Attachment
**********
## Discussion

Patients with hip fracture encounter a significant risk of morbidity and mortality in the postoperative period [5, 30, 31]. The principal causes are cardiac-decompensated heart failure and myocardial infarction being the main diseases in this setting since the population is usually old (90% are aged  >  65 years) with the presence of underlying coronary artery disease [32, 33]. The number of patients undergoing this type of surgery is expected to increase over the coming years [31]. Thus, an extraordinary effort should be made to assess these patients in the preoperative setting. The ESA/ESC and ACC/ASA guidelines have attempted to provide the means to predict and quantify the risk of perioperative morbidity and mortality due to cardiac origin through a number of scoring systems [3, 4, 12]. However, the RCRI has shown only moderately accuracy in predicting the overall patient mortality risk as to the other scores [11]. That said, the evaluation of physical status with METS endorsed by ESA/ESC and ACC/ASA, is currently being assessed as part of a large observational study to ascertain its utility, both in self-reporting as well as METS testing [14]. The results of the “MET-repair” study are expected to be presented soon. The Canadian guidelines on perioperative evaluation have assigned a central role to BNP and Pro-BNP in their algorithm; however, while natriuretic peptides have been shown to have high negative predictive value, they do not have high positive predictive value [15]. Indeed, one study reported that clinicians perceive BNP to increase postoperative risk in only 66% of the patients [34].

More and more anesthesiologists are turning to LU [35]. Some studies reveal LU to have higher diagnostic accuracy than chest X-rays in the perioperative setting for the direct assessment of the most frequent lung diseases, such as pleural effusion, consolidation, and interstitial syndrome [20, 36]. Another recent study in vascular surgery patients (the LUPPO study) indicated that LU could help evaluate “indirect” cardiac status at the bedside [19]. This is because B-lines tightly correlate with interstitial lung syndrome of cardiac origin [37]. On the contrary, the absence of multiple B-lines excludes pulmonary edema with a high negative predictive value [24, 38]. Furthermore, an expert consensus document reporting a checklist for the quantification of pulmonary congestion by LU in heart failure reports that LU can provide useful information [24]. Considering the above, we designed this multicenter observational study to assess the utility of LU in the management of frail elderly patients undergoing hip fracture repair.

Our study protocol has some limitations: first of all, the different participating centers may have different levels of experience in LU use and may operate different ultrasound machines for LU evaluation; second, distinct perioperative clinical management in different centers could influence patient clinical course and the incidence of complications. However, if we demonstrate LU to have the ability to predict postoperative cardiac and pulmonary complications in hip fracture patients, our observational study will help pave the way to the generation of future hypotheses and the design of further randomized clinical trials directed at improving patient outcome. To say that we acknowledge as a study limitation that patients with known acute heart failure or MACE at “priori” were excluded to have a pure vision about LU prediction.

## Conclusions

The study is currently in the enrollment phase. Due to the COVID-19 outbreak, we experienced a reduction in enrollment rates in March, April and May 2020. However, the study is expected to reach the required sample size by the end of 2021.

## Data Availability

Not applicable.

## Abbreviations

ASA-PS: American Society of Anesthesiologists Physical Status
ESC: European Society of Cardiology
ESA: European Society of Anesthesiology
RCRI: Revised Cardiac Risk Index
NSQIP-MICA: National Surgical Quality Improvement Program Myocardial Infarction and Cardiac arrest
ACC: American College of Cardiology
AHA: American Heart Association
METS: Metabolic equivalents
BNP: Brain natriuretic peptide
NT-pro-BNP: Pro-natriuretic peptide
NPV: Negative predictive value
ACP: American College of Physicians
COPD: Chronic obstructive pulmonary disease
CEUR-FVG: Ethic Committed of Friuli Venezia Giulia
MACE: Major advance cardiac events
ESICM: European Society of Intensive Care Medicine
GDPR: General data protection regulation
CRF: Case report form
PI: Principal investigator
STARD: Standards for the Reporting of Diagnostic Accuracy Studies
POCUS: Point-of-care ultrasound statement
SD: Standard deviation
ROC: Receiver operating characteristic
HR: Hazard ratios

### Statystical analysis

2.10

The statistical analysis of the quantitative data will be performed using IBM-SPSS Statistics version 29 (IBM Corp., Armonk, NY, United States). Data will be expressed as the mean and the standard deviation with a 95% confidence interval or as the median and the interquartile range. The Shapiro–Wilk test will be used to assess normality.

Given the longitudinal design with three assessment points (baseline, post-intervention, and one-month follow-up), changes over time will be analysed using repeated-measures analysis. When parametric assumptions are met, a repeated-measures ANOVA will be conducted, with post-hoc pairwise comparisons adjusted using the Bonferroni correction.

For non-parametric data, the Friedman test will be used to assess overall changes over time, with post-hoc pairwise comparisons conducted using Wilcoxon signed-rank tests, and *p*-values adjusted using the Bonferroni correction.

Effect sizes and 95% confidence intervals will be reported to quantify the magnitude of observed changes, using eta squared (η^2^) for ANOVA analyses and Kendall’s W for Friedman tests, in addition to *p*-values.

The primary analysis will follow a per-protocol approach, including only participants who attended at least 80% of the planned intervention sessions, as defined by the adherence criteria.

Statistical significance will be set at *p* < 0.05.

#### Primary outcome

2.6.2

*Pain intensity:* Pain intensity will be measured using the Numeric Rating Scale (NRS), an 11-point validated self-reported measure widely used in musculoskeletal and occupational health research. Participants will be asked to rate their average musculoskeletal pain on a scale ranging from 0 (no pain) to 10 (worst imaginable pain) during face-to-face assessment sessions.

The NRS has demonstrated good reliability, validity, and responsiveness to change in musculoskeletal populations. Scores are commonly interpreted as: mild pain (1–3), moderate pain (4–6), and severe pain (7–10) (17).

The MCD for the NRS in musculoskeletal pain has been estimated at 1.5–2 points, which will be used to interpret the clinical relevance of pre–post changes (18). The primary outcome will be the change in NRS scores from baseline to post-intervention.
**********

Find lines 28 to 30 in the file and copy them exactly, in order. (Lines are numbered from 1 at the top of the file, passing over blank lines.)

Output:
PI: Principal investigator
STARD: Standards for the Reporting of Diagnostic Accuracy Studies
POCUS: Point-of-care ultrasound statement